I like to compare it to a polymorphic Rubik's Cube. No matter how many times you solve one part of the puzzle there will always be more puzzles to solve. It is a never-ending journey with little victories at every stage. Like the adventures of Monkey the journey is important, not the destination.

Of all the thousands of dollars i've spent on entertainment such as movies and games, I would only have experienced a tiny percentage of enjoyment in a far smaller period of elapsed time than compared to simply writing software.

Unfortunately releasing your software efforts to the world can destroy the entertaining aspect. Once you have users you also have complaints and bug reports, and although these can be ok for a time they can quickly get out of hand. More so recently as there are increasing numbers of less-skilled users likely to be using your software.

Personal Psychology

Perhaps it is for the approval of others, or simply to assert that you exist as an individual in a modern world, or that you belong to or lead a desirable group.

I think this must be quite a factor in many peoples decision to take part in free software projects rather than keep their efforts private. For example, projects don't have ``programming teams'' and ``users'' anymore, they have developer and user ``communities''. I don't really like the term, and find it devalues the original meaning -- much like a facebook ``friend'' does.


Need is the major driver for most software full-stop. So it must necessarily be a major driver for free software. Some developers simply release their code as free software as a matter of course, regardless of whether others might find it useful. Others attempt to leverage the skills and time of others to improve and maintain a project. But in either case the software was written in the first place simply because it was needed, and it's development has already been paid for.

Unfortunately, most needs-based software stays locked up in individual organisations or machines until it ages beyond repair and is replaced by more of the same.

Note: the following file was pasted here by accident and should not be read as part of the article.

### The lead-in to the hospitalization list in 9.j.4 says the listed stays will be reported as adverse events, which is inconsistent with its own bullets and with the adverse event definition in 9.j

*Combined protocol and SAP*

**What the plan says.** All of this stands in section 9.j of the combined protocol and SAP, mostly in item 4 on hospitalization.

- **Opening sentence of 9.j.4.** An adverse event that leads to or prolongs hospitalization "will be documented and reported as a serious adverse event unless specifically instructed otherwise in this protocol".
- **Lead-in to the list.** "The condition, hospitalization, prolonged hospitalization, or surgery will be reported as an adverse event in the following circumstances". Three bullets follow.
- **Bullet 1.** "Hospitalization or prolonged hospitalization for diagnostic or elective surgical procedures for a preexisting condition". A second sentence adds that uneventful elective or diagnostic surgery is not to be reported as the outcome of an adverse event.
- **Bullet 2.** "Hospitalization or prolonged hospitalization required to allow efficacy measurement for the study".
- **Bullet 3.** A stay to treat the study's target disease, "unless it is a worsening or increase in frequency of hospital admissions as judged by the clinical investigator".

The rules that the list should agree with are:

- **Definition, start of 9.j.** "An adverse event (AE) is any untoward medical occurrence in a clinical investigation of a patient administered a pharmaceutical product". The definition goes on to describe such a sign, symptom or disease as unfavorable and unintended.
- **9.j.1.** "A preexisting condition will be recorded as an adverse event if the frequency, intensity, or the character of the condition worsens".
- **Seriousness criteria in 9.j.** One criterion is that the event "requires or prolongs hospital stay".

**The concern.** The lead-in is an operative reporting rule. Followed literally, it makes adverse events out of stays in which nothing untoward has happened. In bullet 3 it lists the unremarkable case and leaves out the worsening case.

Obviously the free software movement is a political one. It strives to produce a completely free software computing environment for all users. It is about empowering users as much as it is about empowering developers, and it intentionally blurs the line between the two. Being able to programme a computer is not a secret that is only to be shared amongst the priviliged few -- it is an activity anybody can partake in. And one everyone must be allowed to partake in should they choose to.

Although I believe strongly in this ideology, I do find it quite difficult to use it as a sole source of inspiration. I've downloaded several ``high priority projects'' from the GNU project and looked at the source, but I usually just end up with a sinking realisation that I just can't get committed to any of them.


Lets face it, you're a better programmer than most -- I know I am!

So when you're using a piece of software that sucks, you always know you can do a better job. And there's no better way to put your money where your mouth is than show it off to the world in a free software project.

Although it probably took me a while to realise it, this is really what inspired me to join the GNOME project in the first place, and is driving me in my latest interests as well. There is some very poor software out there, and thus a great deal of potential inspiration.